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Korea’s nuclear phase-out policy takes shape

South Korean president Moon Jae-in has used the permanent shutdown of Kori unit 1 to outline his intended nuclear energy phase-out policy. He said no new reactors would be planned and existing units will not operate beyond 40 years.

Moon addresses the Kori 1 closure ceremony (Image: presidential website)Kori 1 is a 576 MWe pressurized water reactor that started commercial operation in 1978. A six-month upgrading and inspection outage at Kori 1 in the second half of 2007 concluded a major refurbishment program and enabled its relicensing for a further ten years. A subsequent relicensing process could have taken Kori 1 to 2027, but Korea Hydro & Nuclear Power (KHNP) announced in August 2015 that it had withdrawn its application to extend the unit’s operating licence. In June last year, the company applied to decommission the reactor. The permanent shutdown of Kori 1 was approved by the Nuclear Safety and Security Commission (NSSC) earlier this month.

The unit was taken offline at midnight on 18 June, having supplied 155,260 GWh of electricity over the past 40 years. Its closure makes it South Korea’s first nuclear power unit to enter the decommissioning phase. KHNP is to submit a decommissioning plan for the unit within five years.

An event was held today at the plant site to mark the end of electricity generation by Kori 1. It was attended by some 230 people, including government officials, local residents, civil society organizations and employees of KHNP. Also in attendance was South Korea’s president Moon Jae-in. Moon was one of seven candidates in the May presidential election who signed an agreement in March for a “common policy” for phasing out the country’s use of nuclear energy.

Speaking at the event, Moon said, “I will review the policy on nuclear power plants entirely. We will abandon the development policy centred on nuclear power plants and exit the era of nuclear energy.” Moon said plans for new power reactors will be cancelled and the operating periods of existing units will not be extended beyond their design life. The country’s second-oldest reactor, Wolsong 1, will be shut down as soon as possible, he said, taking into consideration the power supply and demand situation.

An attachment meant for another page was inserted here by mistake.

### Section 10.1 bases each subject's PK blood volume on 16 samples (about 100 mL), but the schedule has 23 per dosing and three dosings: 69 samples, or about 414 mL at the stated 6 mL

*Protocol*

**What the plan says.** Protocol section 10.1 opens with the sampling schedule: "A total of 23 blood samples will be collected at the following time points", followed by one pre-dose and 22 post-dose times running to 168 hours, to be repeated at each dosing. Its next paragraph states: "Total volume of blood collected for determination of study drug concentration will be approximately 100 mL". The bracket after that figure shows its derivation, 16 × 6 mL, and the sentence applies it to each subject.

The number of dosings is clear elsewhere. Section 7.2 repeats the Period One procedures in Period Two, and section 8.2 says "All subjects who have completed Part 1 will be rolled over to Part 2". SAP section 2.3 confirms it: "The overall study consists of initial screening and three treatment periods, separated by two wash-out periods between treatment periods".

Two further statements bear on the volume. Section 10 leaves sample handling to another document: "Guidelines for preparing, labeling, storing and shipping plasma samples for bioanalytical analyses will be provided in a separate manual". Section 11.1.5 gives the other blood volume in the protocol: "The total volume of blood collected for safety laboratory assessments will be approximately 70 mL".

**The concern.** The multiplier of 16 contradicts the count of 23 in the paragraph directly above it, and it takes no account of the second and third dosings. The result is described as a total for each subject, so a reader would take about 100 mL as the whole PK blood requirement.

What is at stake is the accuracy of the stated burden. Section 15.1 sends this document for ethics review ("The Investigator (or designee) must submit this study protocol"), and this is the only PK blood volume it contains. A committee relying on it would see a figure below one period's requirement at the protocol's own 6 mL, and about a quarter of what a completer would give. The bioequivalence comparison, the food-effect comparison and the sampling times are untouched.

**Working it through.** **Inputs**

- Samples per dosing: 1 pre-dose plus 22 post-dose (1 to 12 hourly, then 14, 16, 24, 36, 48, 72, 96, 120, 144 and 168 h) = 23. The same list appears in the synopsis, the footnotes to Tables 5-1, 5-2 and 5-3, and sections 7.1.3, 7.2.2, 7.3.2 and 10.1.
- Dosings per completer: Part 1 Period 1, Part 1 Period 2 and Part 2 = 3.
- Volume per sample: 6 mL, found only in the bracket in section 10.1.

With regards to units 5 and 6 of the Shin Kori plant – construction permits for which were approved by NSSC last June – Moon said he would reach a “social consensus” as soon as possible on whether their construction will proceed. He said the cost of constructing the units, their safety and the costs of any potential compensation would be taken into consideration.

Following the closure of Kori 1, South Korea has 24 power reactors in operation with a combined generating capacity of 22,505 MWe. Together they provide about one-third of the country’s electricity.

Concerns about the safety of nuclear power plants due to earthquakes was one reason for the phase-out policy, Moon said. The Gyeongju earthquake that struck South Korea in September 2016, which he acknowledged caused no deaths, has shown that Korea “is no longer a safe earthquake zone”. He said the seismic resistance of the country’s nuclear power plants – which had been reinforced since the March 2011 Fukushima Daiichi accident in Japan – would be re-examined. He failed to acknowledge that it was not the earthquake itself that caused the accident at Fukushima Daiichi, but the tsunami that followed.

Moon said the transformation of national energy policy is never easy and acknowledged “there will be many difficulties”. He said his nuclear phase-out policy is to gradually reduce nuclear capacity over a long period of time. Even if South Korea starts the phase-out now, it will take several decades until the currently operating fleet of reactors reach the end of their operation, Moon noted. He said the government will now “actively nurture safe and clean energy industries”, including renewables and LNG power generation. “We will make the energy industry a new growth engine for Korea,” Moon said.

In addition to phasing out the country’s use of nuclear energy, Moon has also pledged to reduce South Korea’s use of coal-fired power generation. On being elected, he immediately shut down eight old coal-fired plants and said no new such plants would be constructed. The remaining ten coal-fired plants will be closed within his term of office, he said today.

Moon has said he favours renewable energy sources as a replacement for coal and nuclear. However, it would take some time for South Korea to build up its generating capacity from renewables and it is likely to have to rely on gas to meet power demand.

Source: World Nuclear News

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